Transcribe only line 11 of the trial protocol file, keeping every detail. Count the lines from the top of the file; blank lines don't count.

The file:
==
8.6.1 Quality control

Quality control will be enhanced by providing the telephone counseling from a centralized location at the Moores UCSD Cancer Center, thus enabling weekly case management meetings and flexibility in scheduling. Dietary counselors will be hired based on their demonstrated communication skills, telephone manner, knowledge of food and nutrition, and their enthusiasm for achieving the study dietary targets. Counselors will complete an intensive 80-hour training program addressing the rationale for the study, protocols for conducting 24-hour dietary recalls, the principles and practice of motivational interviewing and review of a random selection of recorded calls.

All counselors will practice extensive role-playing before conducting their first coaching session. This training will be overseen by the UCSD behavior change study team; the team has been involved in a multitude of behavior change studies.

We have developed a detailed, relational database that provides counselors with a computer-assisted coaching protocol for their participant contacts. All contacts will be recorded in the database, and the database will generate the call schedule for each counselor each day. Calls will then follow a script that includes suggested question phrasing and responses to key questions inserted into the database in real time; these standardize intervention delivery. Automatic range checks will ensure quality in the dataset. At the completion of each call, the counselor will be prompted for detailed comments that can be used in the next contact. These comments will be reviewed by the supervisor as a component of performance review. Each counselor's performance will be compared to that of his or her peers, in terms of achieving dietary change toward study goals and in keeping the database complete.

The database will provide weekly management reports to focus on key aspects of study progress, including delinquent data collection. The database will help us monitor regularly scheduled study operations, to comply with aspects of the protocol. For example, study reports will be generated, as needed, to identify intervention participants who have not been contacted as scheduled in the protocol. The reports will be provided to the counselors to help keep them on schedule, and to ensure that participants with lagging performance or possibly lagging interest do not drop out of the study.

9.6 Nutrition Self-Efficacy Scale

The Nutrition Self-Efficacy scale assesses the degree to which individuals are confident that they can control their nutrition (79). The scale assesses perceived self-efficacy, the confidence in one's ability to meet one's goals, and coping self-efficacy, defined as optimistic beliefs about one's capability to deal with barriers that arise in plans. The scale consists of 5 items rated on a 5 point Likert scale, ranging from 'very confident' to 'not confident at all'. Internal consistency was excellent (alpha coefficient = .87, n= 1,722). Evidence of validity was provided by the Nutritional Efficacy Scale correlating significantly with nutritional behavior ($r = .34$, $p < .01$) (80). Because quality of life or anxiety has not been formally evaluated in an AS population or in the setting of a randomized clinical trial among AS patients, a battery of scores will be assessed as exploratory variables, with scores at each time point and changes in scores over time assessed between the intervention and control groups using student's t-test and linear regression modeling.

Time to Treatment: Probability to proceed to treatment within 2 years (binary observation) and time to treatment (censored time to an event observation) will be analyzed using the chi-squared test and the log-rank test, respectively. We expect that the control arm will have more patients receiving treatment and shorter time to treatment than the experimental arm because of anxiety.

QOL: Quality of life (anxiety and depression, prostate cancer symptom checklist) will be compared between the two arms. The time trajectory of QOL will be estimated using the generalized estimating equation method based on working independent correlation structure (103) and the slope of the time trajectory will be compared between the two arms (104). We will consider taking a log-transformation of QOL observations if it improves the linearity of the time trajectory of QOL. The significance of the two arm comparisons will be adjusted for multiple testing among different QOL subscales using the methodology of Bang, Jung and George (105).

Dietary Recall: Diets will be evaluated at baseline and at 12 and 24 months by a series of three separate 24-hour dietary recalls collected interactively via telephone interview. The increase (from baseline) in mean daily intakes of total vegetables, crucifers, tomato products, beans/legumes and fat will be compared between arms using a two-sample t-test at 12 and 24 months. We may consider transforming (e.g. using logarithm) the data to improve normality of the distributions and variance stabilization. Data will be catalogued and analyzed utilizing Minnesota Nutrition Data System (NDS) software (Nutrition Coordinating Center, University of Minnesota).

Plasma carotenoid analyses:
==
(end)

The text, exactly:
Plasma carotenoid analyses: